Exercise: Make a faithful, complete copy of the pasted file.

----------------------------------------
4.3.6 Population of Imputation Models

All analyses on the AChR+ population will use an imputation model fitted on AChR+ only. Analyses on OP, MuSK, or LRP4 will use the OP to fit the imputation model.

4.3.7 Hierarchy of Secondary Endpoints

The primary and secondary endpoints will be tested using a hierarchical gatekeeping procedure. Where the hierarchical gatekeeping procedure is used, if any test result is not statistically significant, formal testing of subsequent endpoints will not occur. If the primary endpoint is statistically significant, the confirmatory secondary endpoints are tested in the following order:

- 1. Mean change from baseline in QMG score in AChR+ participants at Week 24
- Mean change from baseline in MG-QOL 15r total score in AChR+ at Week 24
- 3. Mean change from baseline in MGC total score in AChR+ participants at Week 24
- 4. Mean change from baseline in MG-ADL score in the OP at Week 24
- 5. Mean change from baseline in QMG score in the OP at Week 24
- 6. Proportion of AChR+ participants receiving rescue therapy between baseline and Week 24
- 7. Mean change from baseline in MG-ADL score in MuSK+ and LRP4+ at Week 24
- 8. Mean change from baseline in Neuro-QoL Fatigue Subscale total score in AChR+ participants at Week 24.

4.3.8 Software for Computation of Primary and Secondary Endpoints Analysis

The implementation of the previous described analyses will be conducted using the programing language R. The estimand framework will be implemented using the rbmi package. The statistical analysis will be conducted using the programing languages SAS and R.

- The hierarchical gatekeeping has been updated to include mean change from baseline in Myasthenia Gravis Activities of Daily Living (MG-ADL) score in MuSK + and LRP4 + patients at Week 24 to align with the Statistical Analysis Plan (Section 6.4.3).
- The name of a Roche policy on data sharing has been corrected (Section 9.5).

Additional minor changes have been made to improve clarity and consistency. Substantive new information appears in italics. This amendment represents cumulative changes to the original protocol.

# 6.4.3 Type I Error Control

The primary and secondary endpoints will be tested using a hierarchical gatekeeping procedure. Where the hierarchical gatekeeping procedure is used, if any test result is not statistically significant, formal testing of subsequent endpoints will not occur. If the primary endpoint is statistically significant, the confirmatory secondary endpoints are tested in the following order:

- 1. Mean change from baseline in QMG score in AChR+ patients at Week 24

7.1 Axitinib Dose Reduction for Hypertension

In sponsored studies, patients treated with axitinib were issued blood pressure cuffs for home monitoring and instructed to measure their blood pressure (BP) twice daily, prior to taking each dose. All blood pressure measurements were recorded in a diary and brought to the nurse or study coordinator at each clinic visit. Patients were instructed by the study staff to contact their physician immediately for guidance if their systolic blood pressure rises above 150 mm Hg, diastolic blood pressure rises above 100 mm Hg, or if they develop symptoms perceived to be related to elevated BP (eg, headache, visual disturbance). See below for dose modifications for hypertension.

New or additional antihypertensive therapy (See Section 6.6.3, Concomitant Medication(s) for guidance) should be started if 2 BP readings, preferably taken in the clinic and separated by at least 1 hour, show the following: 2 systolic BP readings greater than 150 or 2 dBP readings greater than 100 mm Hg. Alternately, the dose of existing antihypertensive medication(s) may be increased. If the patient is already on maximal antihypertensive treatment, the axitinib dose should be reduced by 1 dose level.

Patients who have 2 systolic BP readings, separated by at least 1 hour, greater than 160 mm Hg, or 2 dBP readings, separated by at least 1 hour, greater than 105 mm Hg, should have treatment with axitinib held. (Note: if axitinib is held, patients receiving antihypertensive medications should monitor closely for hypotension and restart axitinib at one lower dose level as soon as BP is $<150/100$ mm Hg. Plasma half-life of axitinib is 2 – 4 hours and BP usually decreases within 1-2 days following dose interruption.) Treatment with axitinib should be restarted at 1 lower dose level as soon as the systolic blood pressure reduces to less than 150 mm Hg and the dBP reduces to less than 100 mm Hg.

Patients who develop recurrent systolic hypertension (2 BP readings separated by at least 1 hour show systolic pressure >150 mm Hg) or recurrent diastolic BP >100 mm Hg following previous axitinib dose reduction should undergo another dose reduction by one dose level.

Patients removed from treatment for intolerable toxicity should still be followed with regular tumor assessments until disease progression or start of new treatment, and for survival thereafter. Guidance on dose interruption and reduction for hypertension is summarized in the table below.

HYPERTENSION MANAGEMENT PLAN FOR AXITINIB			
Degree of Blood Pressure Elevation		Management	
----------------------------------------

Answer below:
4.3.6 Population of Imputation Models

All analyses on the AChR+ population will use an imputation model fitted on AChR+ only. Analyses on OP, MuSK, or LRP4 will use the OP to fit the imputation model.

4.3.7 Hierarchy of Secondary Endpoints

The primary and secondary endpoints will be tested using a hierarchical gatekeeping procedure. Where the hierarchical gatekeeping procedure is used, if any test result is not statistically significant, formal testing of subsequent endpoints will not occur. If the primary endpoint is statistically significant, the confirmatory secondary endpoints are tested in the following order:

- 1. Mean change from baseline in QMG score in AChR+ participants at Week 24
- Mean change from baseline in MG-QOL 15r total score in AChR+ at Week 24
- 3. Mean change from baseline in MGC total score in AChR+ participants at Week 24
- 4. Mean change from baseline in MG-ADL score in the OP at Week 24
- 5. Mean change from baseline in QMG score in the OP at Week 24
- 6. Proportion of AChR+ participants receiving rescue therapy between baseline and Week 24
- 7. Mean change from baseline in MG-ADL score in MuSK+ and LRP4+ at Week 24
- 8. Mean change from baseline in Neuro-QoL Fatigue Subscale total score in AChR+ participants at Week 24.

4.3.8 Software for Computation of Primary and Secondary Endpoints Analysis

The implementation of the previous described analyses will be conducted using the programing language R. The estimand framework will be implemented using the rbmi package. The statistical analysis will be conducted using the programing languages SAS and R.

- The hierarchical gatekeeping has been updated to include mean change from baseline in Myasthenia Gravis Activities of Daily Living (MG-ADL) score in MuSK + and LRP4 + patients at Week 24 to align with the Statistical Analysis Plan (Section 6.4.3).
- The name of a Roche policy on data sharing has been corrected (Section 9.5).

Additional minor changes have been made to improve clarity and consistency. Substantive new information appears in italics. This amendment represents cumulative changes to the original protocol.

# 6.4.3 Type I Error Control

The primary and secondary endpoints will be tested using a hierarchical gatekeeping procedure. Where the hierarchical gatekeeping procedure is used, if any test result is not statistically significant, formal testing of subsequent endpoints will not occur. If the primary endpoint is statistically significant, the confirmatory secondary endpoints are tested in the following order:

- 1. Mean change from baseline in QMG score in AChR+ patients at Week 24

7.1 Axitinib Dose Reduction for Hypertension

In sponsored studies, patients treated with axitinib were issued blood pressure cuffs for home monitoring and instructed to measure their blood pressure (BP) twice daily, prior to taking each dose. All blood pressure measurements were recorded in a diary and brought to the nurse or study coordinator at each clinic visit. Patients were instructed by the study staff to contact their physician immediately for guidance if their systolic blood pressure rises above 150 mm Hg, diastolic blood pressure rises above 100 mm Hg, or if they develop symptoms perceived to be related to elevated BP (eg, headache, visual disturbance). See below for dose modifications for hypertension.

New or additional antihypertensive therapy (See Section 6.6.3, Concomitant Medication(s) for guidance) should be started if 2 BP readings, preferably taken in the clinic and separated by at least 1 hour, show the following: 2 systolic BP readings greater than 150 or 2 dBP readings greater than 100 mm Hg. Alternately, the dose of existing antihypertensive medication(s) may be increased. If the patient is already on maximal antihypertensive treatment, the axitinib dose should be reduced by 1 dose level.

Patients who have 2 systolic BP readings, separated by at least 1 hour, greater than 160 mm Hg, or 2 dBP readings, separated by at least 1 hour, greater than 105 mm Hg, should have treatment with axitinib held. (Note: if axitinib is held, patients receiving antihypertensive medications should monitor closely for hypotension and restart axitinib at one lower dose level as soon as BP is $<150/100$ mm Hg. Plasma half-life of axitinib is 2 – 4 hours and BP usually decreases within 1-2 days following dose interruption.) Treatment with axitinib should be restarted at 1 lower dose level as soon as the systolic blood pressure reduces to less than 150 mm Hg and the dBP reduces to less than 100 mm Hg.

Patients who develop recurrent systolic hypertension (2 BP readings separated by at least 1 hour show systolic pressure >150 mm Hg) or recurrent diastolic BP >100 mm Hg following previous axitinib dose reduction should undergo another dose reduction by one dose level.

Patients removed from treatment for intolerable toxicity should still be followed with regular tumor assessments until disease progression or start of new treatment, and for survival thereafter. Guidance on dose interruption and reduction for hypertension is summarized in the table below.

HYPERTENSION MANAGEMENT PLAN FOR AXITINIB			
Degree of Blood Pressure Elevation		Management	